Spiritual, but not religious?

I often meet people who were raised in a particular faith but then stopped going to church, perhaps because of a negative experience, or perhaps because they just didn’t see the relevance of religion.
They sometimes will say, “I am a spiritual person but I don’t believe in any specific religion.”

My quarrel with this statement is that it doesn’t make sense. People say this like it explains something, but it only raises more questions. Suppose a man said to you that he believes in modern medicine but refuses to go to see a doctor. Would you smile and nod understandingly? You’d probably wonder what exactly this person means when he says he believes in modern medicine.

So if you are spiritual, but not religious, what do you really believe?

Let’s start with a personal question: Are you comfortable with your position? I hope not. I hope you experience the uncertainty with discomfort, which is the normal, healthy response. I hope you are in the search to know more. To those of you in this category, let me just say in passing: don’t be a stranger. The churches are full of people who aren’t sure about God. St. Paul says, “For we are saved by hope. But hope that is seen is not hope. For what a man sees, why does he hope for? But if we hope for that which we see not, we wait for it with patience.” Rom 8:24-25. There’s not a lot of instant gratification in the journey of faith. And faith doesn’t mean absence of doubt; it just means you keep following the path.

If on the other hand you are comfortable not knowing, then there’s something wrong, and it needs to be fixed. It’s wrong to give up on the most important questions of our existence. I want to focus on one particular argument for being a committed agnostic, which goes like this: perhaps there’s something out there, but we can’t really know for certain, so we might as well not try. This argument fails on purely logical grounds.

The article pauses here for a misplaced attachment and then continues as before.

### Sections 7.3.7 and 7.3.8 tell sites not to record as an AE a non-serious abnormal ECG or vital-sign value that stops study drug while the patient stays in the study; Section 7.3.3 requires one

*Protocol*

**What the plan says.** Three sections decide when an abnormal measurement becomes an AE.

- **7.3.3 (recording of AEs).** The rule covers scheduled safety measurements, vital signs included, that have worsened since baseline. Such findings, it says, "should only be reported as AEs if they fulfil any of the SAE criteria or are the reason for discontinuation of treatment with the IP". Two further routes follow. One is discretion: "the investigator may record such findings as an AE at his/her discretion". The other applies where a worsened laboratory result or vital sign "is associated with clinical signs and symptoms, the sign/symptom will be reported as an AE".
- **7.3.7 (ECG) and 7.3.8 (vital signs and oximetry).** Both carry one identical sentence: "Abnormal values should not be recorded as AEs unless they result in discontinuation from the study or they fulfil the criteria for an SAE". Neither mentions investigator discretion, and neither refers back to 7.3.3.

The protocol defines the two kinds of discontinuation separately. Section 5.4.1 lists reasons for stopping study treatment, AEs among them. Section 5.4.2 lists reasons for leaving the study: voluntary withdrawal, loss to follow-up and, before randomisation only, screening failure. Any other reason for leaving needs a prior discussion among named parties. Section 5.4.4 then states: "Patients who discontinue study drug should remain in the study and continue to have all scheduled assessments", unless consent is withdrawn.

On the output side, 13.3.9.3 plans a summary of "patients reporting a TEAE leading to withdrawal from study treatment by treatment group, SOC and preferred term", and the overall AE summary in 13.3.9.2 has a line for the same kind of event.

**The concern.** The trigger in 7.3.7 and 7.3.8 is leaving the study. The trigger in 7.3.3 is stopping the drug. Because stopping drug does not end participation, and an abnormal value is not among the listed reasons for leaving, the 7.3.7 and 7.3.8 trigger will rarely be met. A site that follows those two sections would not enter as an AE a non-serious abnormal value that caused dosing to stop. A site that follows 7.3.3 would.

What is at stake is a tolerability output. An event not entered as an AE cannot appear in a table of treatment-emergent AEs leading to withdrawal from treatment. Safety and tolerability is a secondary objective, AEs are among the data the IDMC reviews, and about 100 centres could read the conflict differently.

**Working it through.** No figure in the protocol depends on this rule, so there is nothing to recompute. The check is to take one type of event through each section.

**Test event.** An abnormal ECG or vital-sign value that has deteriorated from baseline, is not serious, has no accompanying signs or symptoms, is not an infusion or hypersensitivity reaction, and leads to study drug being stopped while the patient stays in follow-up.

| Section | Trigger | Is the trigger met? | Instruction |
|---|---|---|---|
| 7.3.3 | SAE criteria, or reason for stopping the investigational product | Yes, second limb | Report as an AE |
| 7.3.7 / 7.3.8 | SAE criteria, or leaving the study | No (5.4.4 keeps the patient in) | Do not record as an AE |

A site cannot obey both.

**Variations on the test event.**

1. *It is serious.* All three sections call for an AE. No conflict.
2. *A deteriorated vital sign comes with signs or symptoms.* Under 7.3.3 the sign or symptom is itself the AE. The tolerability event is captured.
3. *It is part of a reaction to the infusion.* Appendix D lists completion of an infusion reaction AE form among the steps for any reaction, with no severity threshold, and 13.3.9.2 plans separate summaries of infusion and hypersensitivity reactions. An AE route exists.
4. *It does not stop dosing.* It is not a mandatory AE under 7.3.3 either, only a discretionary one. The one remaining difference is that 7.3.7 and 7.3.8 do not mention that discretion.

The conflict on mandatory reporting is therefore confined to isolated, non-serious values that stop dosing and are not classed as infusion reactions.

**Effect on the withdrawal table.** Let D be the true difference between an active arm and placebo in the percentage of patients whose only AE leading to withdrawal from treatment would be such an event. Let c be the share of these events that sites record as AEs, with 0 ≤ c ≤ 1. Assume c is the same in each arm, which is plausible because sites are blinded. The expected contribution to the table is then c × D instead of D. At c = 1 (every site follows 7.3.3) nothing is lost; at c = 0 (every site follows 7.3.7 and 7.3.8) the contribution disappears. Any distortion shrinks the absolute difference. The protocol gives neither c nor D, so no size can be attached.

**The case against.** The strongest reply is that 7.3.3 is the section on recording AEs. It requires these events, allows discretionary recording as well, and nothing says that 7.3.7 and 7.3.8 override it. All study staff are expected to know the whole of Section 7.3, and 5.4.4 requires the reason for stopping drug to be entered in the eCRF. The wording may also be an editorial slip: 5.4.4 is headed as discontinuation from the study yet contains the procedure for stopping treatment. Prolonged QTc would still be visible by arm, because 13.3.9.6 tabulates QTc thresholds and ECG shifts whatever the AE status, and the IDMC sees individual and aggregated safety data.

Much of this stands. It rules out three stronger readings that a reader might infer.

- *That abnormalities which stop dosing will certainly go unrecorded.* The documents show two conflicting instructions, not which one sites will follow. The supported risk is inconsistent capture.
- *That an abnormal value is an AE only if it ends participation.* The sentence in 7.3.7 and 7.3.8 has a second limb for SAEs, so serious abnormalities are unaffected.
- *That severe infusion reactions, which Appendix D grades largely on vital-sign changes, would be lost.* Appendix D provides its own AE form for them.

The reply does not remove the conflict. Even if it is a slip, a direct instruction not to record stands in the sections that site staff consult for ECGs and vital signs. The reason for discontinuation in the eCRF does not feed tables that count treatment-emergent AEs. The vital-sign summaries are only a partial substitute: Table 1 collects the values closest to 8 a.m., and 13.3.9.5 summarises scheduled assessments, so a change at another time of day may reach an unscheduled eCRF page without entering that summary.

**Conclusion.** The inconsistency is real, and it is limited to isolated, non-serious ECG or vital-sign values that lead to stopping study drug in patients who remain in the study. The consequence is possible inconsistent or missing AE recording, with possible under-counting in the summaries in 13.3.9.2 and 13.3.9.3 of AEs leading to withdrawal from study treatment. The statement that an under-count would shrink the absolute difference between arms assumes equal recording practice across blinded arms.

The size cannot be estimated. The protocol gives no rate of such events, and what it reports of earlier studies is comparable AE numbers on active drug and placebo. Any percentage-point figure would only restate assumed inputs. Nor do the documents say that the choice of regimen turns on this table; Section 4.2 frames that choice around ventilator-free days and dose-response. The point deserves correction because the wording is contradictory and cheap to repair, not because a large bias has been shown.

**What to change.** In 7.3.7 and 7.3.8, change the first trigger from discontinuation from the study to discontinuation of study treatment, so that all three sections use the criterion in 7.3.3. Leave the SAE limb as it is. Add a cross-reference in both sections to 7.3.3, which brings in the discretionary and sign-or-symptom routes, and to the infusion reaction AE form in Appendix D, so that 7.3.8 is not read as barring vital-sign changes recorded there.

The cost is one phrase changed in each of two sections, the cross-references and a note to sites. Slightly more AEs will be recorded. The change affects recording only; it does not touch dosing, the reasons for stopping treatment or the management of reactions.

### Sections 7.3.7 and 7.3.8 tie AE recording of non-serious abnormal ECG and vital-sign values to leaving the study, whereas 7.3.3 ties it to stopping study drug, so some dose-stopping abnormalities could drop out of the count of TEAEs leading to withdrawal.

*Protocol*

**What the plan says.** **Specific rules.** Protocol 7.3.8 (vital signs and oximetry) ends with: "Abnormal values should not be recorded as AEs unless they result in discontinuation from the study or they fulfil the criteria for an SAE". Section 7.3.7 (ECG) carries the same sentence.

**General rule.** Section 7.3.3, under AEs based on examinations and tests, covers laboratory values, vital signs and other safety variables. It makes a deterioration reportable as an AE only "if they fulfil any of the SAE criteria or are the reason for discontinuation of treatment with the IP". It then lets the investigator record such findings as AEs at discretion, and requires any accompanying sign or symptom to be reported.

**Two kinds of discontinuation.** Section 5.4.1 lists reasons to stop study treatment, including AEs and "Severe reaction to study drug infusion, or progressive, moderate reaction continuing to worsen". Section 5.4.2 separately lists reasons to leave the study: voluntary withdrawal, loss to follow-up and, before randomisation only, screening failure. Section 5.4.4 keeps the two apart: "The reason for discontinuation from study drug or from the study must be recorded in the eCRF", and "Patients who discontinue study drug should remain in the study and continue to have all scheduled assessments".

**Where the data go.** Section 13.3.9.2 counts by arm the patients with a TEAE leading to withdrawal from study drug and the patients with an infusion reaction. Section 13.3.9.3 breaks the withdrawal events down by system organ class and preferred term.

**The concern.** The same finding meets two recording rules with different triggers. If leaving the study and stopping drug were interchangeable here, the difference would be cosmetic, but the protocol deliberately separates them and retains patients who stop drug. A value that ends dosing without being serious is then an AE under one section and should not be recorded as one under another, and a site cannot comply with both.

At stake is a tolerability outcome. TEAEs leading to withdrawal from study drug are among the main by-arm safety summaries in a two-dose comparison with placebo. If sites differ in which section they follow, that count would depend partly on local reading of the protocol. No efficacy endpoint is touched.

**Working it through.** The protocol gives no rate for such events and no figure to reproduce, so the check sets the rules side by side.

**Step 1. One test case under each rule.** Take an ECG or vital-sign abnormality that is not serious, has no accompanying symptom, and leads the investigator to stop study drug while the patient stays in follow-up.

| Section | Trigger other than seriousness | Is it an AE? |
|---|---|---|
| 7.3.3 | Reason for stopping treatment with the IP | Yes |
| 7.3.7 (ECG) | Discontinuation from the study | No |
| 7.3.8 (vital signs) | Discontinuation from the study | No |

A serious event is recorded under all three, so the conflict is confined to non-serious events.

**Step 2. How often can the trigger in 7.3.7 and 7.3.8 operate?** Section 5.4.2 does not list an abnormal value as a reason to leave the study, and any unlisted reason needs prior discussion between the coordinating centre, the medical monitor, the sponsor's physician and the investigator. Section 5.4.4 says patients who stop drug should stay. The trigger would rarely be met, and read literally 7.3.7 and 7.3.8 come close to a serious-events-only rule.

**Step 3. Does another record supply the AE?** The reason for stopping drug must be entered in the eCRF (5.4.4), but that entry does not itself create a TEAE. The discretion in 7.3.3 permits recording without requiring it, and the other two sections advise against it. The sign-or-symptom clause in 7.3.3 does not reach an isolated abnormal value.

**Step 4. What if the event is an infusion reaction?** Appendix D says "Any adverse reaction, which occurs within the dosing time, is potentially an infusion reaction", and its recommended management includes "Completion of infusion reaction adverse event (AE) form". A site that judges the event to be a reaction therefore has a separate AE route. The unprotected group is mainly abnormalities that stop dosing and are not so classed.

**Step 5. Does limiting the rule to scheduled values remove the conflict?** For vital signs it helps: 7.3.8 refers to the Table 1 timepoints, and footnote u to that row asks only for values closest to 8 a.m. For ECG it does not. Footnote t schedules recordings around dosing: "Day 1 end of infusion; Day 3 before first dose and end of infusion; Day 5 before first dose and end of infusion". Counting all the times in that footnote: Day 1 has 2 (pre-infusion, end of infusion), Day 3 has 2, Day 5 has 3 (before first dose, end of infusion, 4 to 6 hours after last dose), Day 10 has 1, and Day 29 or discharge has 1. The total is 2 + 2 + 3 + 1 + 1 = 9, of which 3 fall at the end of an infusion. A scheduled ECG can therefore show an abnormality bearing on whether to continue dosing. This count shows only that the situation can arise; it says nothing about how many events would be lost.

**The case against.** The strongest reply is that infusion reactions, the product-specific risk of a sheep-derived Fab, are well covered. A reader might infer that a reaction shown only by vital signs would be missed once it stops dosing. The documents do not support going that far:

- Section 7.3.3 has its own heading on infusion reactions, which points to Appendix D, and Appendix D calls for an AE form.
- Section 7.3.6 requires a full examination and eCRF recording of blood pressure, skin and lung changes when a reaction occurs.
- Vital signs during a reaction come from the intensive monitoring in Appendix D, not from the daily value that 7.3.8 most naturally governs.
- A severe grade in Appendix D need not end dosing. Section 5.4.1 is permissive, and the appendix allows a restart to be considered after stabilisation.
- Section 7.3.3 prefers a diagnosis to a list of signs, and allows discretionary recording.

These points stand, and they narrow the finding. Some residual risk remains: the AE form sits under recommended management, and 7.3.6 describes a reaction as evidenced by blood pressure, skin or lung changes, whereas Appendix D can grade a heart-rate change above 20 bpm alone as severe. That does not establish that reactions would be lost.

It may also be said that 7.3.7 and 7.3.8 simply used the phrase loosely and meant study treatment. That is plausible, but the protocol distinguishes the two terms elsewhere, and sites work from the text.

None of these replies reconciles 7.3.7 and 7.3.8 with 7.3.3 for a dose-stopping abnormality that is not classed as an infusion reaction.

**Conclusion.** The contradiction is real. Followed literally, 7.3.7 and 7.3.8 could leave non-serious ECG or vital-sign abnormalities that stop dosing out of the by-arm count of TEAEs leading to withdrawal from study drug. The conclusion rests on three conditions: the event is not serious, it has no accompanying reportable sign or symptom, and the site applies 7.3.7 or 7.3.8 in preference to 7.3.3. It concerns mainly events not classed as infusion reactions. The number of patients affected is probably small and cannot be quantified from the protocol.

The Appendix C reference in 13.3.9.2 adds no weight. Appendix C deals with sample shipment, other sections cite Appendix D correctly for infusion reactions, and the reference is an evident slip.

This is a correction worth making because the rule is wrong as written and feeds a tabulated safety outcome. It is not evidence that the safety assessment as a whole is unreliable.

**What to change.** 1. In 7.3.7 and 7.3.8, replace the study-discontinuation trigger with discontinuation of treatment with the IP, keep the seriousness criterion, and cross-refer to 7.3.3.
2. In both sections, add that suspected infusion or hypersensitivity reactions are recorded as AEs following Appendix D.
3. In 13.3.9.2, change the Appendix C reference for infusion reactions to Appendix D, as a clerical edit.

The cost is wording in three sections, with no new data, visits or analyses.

Here’s a syllogism:

If God exists, then he is detectable by the scientific method.
God is not detectable by the scientific method.
Therefore, God does not exist.

If you believe the major premise (the first sentence in this syllogism), then you probably are an atheist. This is a question-begging argument (How do you prove that God must be detectable in this manner?), but many atheists rely on it as a clinching proof.

In structure, this argument is the same as the following:

If tigers exist, then I shall be attacked on my way home from work tonight.
I am not attacked.
Therefore, tigers do not exist.

The flaw in the major premise is that it fails to include all of the properties of tigers. The key omitted property is that they live in Africa and Asia, not the United States where I live. The no-God syllogism above also fails to include all of the properties of God. The key omitted property is that he hides his presence and only reveals it indirectly. There are well-established reasons for this that I will discuss elsewhere.

The committed atheist adopts a position that has the same logical structure.

We should believe religious propositions only if they can be verified.
Religious propositions cannot be verified.
Therefore we should not believe any religious propositions.

The major premise begs the question: How do you justify the refusal to believe things on less-than-perfect proof? We don’t require this standard of proof in many important areas of life. We take leaps of faith, we choose jobs and schools and spouses and houses without knowing in advance whether these are the best possible choices. We recognize that irrefutable proof might exist in lab experiments, but we know we can’t count on it out here in the real world.

But, you might say, if God is perfect, why isn’t he perfectly clear? That is a great question. It’s the kind of question asked by a serious-minded person. It is the right place to begin. It’s a question that shows you are ready to stop trying to find a category for God and start finding God himself.

The truth is that all religions are not the same and do not say the same things. Only one says that the one true and eternal God became a human being out of his own love for humanity. According to that religion, you find God by finding the man he is. Getting hold of God is not a matter of accepting a set of historical and metaphysical propositions. It is a matter of meeting a person. Like anyone you meet, you don’t know everything about him right away. You start with the relationship. You start by saying Hello. It’s called prayer; it’s the only way to find him. Anyone can do it, even the doubtful. “I believe,” the man in Mark’s Gospel told Jesus, “help my unbelief!” (Mk 9:24)

So if you say you are spiritual but not religious, then all you’re saying is you’ve stopped at exactly the place where you are supposed to begin.